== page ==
Saturday, September 24, 2016

While you were away...

The first fiery leaves of autumn fell to the ground,
and the forest was cleared along the west side of the road.

They left the sunsets though, and a view of Venus
burning through dusk like a diamond.

At Thanksgiving, we played your song for the kids,
and they sang the words along with you.

Your roses bloomed in December, and the cardinal
returned to roost in the eves.

One day in the spring, we stowed our fishing gear
and watched a rainbow sail into the bay on the rain.

Your ring sparkled on your granddaughter's hand
as she accepted her diploma from your alma mater.

In so many dreams you were young and healthy again.
We heard your laughter, and your silence,

And we made another journey around the sun with you,
but for the first time without you.

Thursday, September 15, 2016

Headstones

It's been 14 months since my mother passed away, and I finally signed off on the design of her headstone. I've read that it's best if you wait at least a year after a burial before choosing a memorial, to allow yourself time to grieve, and to make the choice in a somewhat more healed and healthy frame of mind; so that's what I did, although it felt like procrastination. I was a couple of months overdue, and family were starting to ask when they could place flowers in polished granite vases instead of the soil.

My mom's first name was Betty, and she was named after my great-grandmother Sallie Betty Evans who is buried in Damascus Cemetery in Lindale, TX. Sallie and my great-grandfather Mack Daniel settled there to build a family after a long journey from North Carolina via horse and carriage. Life was hard for them, and they buried both a stillborn son and daughter who are my great-uncle and great-aunt. I know them only as “Infant Son” and “Infant Dau” from their headstones.

Next to her husband's white marble monument, which depicts sunrays shining through clouds onto the opened gates of Heaven, Sallie Betty's headstone is diminutive and plain: forget-me-nots and leaves shape-carved onto a small, gray unpolished upright that looks to be a few notches above cinder block in quality. Lichens give it some color variation, along with water streaks from thousands of storms that have thundered over the cemetery across the decades since her burial.

But her design is pretty and unpretentious, and when I recalled it, the choice for my mother's stone became clear. Since they share a name, I would have the artwork on Sallie Betty's headstone reproduced and adapted to a wider stone, in a similarly-colored granite called Premium Gray. In this way, I sought to create an additional link between them, although Mom is buried 22 miles away in Bascom Cemetery.

The monument salesman told me that some people raise an eyebrow when they hear that Premium Gray granite is from China, but he's quick to point out: "That's where the Lord put it."

On a sunny day in April, I drove north to Damascus Cemetery and took several front-on photos of my great-grandmother’s headstone for the reproduction. The first draft needed a lot of cleanup, and I discovered that the design did not truly fit either the original stone shape or the new one. After an iterative process over several months, including a lengthy round trip to meet with the CAD artist, we arrived at a final draft with every tweak and adjustment I could possibly think of to perfect the artwork.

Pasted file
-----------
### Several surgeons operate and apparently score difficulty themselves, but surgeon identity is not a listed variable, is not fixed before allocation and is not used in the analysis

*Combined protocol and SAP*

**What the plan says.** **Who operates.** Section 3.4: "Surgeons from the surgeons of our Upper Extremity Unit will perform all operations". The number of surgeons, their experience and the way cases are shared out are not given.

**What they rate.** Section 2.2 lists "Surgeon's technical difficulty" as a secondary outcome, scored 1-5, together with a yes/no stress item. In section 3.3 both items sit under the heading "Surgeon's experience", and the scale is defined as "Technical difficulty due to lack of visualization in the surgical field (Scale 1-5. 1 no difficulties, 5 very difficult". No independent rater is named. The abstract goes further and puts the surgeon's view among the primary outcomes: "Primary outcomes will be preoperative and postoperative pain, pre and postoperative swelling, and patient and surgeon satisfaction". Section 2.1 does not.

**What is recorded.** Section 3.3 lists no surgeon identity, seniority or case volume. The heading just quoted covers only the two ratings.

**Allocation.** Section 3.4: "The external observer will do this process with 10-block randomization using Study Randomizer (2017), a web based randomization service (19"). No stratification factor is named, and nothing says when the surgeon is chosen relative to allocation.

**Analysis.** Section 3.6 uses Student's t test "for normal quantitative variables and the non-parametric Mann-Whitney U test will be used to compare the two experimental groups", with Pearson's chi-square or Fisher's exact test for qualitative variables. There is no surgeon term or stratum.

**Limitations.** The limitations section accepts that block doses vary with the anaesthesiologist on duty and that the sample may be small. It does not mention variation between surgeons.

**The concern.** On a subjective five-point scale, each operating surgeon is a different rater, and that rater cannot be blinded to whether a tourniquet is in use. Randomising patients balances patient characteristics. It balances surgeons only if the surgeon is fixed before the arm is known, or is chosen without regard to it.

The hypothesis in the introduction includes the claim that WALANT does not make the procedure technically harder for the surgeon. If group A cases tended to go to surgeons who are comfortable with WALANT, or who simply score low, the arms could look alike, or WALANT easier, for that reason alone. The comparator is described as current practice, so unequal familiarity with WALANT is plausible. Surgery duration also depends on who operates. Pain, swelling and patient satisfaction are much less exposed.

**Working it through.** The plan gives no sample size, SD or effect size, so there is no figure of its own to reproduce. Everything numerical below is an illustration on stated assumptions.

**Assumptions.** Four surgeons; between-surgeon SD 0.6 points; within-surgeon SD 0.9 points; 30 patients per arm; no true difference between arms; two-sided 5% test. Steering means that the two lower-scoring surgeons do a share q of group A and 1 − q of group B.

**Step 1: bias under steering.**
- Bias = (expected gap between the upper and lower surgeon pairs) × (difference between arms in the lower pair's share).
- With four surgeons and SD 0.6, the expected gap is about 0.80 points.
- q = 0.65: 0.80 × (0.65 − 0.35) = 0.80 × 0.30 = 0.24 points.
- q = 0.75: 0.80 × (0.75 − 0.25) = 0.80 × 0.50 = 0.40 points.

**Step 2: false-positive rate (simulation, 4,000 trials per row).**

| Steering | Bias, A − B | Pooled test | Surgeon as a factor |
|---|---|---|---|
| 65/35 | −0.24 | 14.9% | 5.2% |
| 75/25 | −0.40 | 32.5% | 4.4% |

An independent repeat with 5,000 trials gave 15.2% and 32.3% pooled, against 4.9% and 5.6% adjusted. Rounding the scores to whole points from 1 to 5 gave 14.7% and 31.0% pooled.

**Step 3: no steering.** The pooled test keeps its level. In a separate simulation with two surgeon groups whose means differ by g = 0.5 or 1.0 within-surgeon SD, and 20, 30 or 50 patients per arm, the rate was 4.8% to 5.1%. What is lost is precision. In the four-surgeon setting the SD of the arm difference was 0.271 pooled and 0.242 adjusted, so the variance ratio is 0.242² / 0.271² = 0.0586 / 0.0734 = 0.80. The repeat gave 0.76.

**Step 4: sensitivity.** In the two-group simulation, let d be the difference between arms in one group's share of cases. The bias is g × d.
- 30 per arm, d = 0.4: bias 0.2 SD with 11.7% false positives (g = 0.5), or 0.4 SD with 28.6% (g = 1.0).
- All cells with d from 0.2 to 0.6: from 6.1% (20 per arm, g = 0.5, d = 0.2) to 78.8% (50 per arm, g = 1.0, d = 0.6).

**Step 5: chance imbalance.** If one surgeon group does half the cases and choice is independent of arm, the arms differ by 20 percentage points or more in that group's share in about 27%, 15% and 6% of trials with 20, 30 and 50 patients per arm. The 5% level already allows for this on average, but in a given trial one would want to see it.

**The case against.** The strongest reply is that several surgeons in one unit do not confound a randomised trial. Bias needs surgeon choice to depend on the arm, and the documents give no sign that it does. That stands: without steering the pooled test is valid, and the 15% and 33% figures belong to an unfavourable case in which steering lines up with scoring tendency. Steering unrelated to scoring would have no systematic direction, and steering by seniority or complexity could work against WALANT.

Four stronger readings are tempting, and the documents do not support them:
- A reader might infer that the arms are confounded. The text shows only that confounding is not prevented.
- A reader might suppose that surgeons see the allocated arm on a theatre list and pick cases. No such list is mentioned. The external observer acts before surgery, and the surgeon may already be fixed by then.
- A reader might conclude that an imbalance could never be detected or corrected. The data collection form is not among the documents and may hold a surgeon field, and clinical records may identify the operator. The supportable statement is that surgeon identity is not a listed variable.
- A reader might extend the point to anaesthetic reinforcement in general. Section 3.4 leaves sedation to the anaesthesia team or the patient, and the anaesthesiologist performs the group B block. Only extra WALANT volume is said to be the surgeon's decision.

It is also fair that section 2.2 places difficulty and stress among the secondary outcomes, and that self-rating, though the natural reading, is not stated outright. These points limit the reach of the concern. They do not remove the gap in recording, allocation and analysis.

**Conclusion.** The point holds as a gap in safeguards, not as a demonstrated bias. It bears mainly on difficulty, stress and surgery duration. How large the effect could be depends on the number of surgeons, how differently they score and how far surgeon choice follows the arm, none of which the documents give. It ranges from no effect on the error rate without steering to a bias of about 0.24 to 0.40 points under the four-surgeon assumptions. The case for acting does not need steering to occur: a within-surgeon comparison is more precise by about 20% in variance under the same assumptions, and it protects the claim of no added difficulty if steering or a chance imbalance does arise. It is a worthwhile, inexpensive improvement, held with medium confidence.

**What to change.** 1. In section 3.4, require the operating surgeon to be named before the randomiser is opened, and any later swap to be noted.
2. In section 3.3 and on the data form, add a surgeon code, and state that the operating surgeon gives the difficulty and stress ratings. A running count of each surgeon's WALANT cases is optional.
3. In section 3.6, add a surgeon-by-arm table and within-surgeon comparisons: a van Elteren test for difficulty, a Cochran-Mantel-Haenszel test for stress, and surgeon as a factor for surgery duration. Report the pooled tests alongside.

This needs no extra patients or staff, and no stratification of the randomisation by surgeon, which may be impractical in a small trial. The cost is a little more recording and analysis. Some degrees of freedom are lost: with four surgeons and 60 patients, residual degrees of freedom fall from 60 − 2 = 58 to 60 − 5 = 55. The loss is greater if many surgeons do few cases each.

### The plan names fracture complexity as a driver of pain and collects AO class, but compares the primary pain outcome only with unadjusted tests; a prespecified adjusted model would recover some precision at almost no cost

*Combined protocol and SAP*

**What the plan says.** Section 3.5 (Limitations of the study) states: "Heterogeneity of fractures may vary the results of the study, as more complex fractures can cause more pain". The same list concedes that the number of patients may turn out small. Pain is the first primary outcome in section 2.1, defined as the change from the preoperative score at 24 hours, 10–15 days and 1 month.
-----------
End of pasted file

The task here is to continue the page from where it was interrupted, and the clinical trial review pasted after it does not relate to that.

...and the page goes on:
It dawned on me later that I wasn’t obsessing over line-widths and curvatures for the sake of art. In the two years before my mother’s death from complications after chemo, I was her caregiver. After she died, there were no more doctor appointments to drive her to; no more medicines to give, or conversations injected with her wit, wisdom, and occasional dementia; no more cheerful visits from the nurses that brightened her day. Her financial affairs were long settled, and she was gone, along with all the daily routines that helped sustain her to 2 years short of 80- an age we had hoped she would reach.

There was only the design on a shiny slab of granite from China ("where the Lord put it") to fuss over.

Looking back, I wonder if I could have fussed over her more when she was alive, and been a squeakier wheel when she needed me to be. Perhaps I could have given her a few more hours or days by making one healthcare choice over another. Did I miss some small detail that might have given my family and I another Thanksgiving, birthday, or Christmas with her? I don’t know.

Is there something in the artwork of her memorial that could still be improved before it becomes permanently engraved? Probably, but it’s too late. The artisans are at work, cutting the stencils, frosting and sandblasting, painting the lines and shape-carving the leaves and flowers, I trust, with precision and care.

When the headstone is placed in the cemetery, I will be there to ensure that it is level, and that the vases are precisely positioned, ready to accept flowers for the grand-daughter of Sallie Betty Graham Evans: my mother, Betty Yvonne Evans Pruitt. Then there will be nothing left to do except visit often, or at least enough. Too late in life, I've learned that is the one detail that matters most to a mom.